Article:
5 Business Lessons From an NFL GM

Football's leaders often follow strategies similar to those used in the board room. Ted Sundquist, the former GM of the Denver Broncos, shared his top business lessons with me.

Feb 9, 2014 at 9:42AM

The NFL is one of the biggest businesses in the world. It makes more than $9 billion in annual revenue, and Forbes estimates each of the league's 32 teams spent an average of $240 million last season. As you might expect, football's most successful leaders often follow strategies similar to those used in the board room. 

I talked to Ted Sundquist, the former GM of the Denver Broncos, about what he's learned from more than a decade of NFL experience. There are a few lessons that can be used by anyone in the business world.

Lesson No. 1: When searching for talent, pay attention to 'core makeup'
According to Sundquist, finding talent is "both an art and a science." From football teams to publicly traded companies, some are simply better at this than others. The best typically set a character type they're looking for, and find the top employees that fit that type, regardless of their exact job function. Taking Your Team to the Top, which Sundquist finished writing last year, discusses how NFL executives use this strategy.

"If you want a fast team ... you build speed throughout as a core component.... If you want an active team in the community ... you set character as a highly weighted [factor]." He says that this way, leadership can adjust its mission while still maintaining a standard "deemed essential to the identity of the team." 

Sundquist adds:

In the business world, companies will at times focus too much on the task required by the position to be filled and not ... the core makeup of the team member filling the position.... If [candidates] do not meet the standards of "who you are" as a business, then there is no reason to go forth with any further evaluation.

If an employee's underlying character is ignored, Sundquist says, "the job may be executed, but the problems that permeate off the individual ... ultimately affect the other members of the team."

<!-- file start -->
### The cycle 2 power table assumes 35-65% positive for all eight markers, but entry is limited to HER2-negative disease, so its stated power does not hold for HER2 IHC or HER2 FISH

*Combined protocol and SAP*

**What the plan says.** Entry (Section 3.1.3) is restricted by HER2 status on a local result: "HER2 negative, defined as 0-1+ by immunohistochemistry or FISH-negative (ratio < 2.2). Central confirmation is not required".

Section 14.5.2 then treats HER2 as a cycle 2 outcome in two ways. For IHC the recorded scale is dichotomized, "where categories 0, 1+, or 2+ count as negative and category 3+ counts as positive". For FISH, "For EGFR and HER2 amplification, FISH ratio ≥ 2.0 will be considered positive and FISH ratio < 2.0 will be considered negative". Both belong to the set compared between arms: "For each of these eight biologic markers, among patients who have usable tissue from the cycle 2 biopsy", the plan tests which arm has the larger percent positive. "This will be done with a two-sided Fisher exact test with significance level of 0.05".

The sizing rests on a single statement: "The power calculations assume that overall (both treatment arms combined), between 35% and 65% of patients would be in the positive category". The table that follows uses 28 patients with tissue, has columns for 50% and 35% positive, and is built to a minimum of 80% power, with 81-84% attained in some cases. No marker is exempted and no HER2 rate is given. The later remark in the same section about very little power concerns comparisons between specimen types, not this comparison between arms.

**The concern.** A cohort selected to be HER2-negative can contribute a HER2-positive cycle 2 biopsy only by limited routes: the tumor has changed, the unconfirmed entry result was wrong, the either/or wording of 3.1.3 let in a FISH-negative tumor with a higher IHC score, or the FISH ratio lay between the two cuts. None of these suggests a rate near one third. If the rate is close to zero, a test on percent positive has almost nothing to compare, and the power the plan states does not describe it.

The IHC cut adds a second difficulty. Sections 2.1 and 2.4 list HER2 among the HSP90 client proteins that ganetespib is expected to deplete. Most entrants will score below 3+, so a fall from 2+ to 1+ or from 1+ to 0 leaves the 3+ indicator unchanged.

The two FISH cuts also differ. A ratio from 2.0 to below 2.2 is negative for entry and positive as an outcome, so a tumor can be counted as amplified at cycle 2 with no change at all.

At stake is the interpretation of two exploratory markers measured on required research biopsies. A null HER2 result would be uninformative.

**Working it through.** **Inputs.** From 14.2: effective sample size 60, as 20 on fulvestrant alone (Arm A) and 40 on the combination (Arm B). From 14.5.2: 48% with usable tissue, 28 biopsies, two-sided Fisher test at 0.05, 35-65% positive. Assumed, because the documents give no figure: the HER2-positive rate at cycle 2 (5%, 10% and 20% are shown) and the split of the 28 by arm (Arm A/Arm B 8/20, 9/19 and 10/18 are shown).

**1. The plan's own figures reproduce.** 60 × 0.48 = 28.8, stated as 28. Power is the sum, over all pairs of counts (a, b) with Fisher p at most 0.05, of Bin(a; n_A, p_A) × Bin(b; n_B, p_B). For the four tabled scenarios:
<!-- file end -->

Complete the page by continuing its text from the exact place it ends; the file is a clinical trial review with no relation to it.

Lesson No. 2: Make sure you have a mission
The GM told me that while interviewing for a job with an unnamed NFL team, he once asked its owner if he was prepared to supply the resources needed to win a Super Bowl. The owner's honest answer was, "Super Bowl? We don't say that word around here. Someone might hold us accountable and that would cause too much disruption."

As Sundquist points out, during his 16 seasons with the Denver Broncos, their mission "was to win a Super Bowl Championship each and every season."


Ted Sundquist with the Denver Broncos in 2002. Courtesy of The Football Educator.

"Everything we did," he says, "centered on completing that mission," and "everyone within the organization was keenly aware of how their efforts fit into the big picture." To him, a mission is crucial to any organization because without it, "employees would simply be lost in the ocean of objectives."

The mission statement, then, does three primary things, according to Sundquist: (a) It summarizes goals, (b) improves efficiency, and (c) maintains focus. These are usually constant no matter the business, whether the mission involves a brokerage trying to improve profit margins, a media company pushing for more page views, or a sports team searching for a championship.

Lesson No. 3: Develop your assets
That said, no goals can ever be reached if employee performance isn't maximized. Sundquist reveals his football experience taught him that the youngest generation of workers is in search of more than a typical job. He says most tend to want more from their leaders now, and that "the old ideas of 'give one up for the team' just don't resonate as they once did."

Younger players and employees want and need to know that they will be personally rewarded for their work, and if not, Sundquist has seen what can happen.